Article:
Evaluating the prevalence and effectiveness of breed-specific legislation
Dog bites pose a persistent public health problem, which some jurisdictions pass breed-specific legislation (BSL) to address. However, very little non-anecdotal evidence regarding the efficacy of BSL has been presented. Currently, BSL research is hampered by the absence of standard terminology, an established prevalence, or a scientific consensus on its effectiveness. The purpose of this study is to propose standardized terminology for BSL, establish the prevalence of each type of BSL in the USA, and conduct a systematic review of the effectiveness of BSL. ^ After review of terminology currently in use, as well as review of the regulatory actions of 100 breed-specific ordinances, the standardized terminology proposed to discuss BSL is: declaration, restriction, ban, and grandfather clause. ^ Municipal ordinances with breed-specific language were located through compilation of existing lists and mining of ordinance websites. Ordinances were reviewed and classified according to the proposed terminology. Six representative bibliography databases were queried using search string (dog* or canine) AND (law or legislation) AND (breed). The summary of findings and quality of the body of the evidence were generated using the GRADE approach. ^ Of 1144 ordinances evaluated, 5 were erroneously reported, 11 could not be classified, 44 were not municipalities, and 139 were repealed. Of the remaining 945 ordinances, many fit into more than one category: 505 declared a breed dangerous a priori, 741 placed ownership restrictions, and 513 banned at least one breed. Exemptions for existing animals were included in 338 of the bans. Five studies met the inclusion criteria; three of these showed some effect, and two reported no effect. The majority of studies had methodological flaws, consequently the overall evidential quality was graded very low. Despite being a goal, a meta-analysis proved impossible, and the low quality of evidence precluded substantive conclusions about the global effectiveness of BSL. However, studies show evidence that BSL may reduce dog bite injury hospitalizations and that the effect may differ for various age groups. ^ Efforts should be made to standardize data collection and warehousing procedures to make dog bite injury data accessible to researchers. Additionally, future studies on BSL should consider temporal trends, requisite lead time prior to legislation passing, the severity of injuries, differing effects in subgroups, the type of BSL, and the length of time required for an effect to become demonstrable.^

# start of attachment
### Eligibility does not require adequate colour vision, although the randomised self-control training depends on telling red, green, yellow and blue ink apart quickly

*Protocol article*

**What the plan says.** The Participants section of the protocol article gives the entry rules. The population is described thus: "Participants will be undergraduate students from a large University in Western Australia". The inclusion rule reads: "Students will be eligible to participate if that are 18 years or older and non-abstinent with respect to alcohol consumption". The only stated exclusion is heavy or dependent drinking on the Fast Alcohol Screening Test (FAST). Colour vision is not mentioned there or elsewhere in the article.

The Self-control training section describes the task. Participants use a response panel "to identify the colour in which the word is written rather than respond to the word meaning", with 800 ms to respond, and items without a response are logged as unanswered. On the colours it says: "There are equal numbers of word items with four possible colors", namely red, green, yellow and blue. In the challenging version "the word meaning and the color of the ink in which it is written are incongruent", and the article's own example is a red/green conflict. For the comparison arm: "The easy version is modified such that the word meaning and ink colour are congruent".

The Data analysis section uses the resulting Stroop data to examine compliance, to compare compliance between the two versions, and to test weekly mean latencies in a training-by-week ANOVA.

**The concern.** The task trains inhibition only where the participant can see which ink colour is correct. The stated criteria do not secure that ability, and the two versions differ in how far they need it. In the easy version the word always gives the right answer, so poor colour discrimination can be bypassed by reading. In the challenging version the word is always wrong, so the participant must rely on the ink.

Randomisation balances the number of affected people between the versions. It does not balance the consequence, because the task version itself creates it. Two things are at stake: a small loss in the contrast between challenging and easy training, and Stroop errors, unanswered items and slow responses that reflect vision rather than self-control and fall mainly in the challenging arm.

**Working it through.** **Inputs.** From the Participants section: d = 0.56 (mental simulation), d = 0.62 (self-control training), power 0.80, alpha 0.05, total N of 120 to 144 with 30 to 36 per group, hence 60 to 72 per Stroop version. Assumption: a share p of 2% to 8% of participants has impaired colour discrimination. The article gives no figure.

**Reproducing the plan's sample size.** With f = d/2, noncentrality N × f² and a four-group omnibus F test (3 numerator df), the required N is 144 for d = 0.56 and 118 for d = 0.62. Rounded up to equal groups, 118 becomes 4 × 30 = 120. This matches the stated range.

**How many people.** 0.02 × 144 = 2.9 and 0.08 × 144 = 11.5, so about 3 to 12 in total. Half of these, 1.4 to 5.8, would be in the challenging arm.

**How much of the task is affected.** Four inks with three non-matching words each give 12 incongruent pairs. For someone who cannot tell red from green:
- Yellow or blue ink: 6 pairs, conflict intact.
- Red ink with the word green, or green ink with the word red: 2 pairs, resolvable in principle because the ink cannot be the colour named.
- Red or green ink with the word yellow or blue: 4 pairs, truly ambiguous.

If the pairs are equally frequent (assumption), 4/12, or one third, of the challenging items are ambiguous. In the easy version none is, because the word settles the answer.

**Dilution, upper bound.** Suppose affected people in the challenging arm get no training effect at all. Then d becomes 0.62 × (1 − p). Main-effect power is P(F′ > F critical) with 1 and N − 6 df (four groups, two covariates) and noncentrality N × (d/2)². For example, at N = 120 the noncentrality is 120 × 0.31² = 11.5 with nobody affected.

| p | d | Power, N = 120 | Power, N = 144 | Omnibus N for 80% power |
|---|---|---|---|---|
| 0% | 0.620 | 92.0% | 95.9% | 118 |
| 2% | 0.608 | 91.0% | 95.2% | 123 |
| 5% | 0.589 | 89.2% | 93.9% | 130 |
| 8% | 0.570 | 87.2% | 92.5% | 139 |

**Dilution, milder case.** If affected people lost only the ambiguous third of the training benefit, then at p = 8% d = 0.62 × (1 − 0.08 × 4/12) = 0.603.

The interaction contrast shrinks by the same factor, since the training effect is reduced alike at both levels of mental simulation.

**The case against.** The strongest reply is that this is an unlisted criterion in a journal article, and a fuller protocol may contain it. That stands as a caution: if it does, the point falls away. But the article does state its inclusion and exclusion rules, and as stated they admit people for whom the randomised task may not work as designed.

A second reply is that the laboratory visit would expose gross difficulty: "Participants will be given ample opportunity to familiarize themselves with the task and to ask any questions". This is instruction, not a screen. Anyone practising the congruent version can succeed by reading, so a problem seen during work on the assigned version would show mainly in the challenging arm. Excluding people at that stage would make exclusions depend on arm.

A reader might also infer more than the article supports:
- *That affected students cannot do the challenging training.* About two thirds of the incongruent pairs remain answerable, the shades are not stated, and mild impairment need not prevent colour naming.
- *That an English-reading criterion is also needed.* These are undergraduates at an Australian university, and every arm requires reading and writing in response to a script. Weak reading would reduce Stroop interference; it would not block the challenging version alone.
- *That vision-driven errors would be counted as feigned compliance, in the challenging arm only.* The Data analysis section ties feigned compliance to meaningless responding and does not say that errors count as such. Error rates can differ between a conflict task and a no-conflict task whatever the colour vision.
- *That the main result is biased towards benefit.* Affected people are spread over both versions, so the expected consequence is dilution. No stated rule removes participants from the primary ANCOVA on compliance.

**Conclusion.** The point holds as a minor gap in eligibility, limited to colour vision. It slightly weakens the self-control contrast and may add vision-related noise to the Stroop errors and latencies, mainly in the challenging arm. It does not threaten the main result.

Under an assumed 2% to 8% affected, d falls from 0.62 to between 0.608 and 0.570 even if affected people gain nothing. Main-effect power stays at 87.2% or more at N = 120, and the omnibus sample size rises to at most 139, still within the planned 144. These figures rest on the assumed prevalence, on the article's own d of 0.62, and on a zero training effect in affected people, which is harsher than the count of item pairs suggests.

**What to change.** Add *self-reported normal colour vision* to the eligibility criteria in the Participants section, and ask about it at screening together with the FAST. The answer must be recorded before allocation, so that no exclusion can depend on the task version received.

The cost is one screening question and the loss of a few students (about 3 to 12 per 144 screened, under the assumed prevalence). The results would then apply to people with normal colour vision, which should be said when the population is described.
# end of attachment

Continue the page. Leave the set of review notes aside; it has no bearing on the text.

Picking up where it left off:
Alan M. Beck, Purdue University.
Law|Public health|Epidemiology|Veterinary science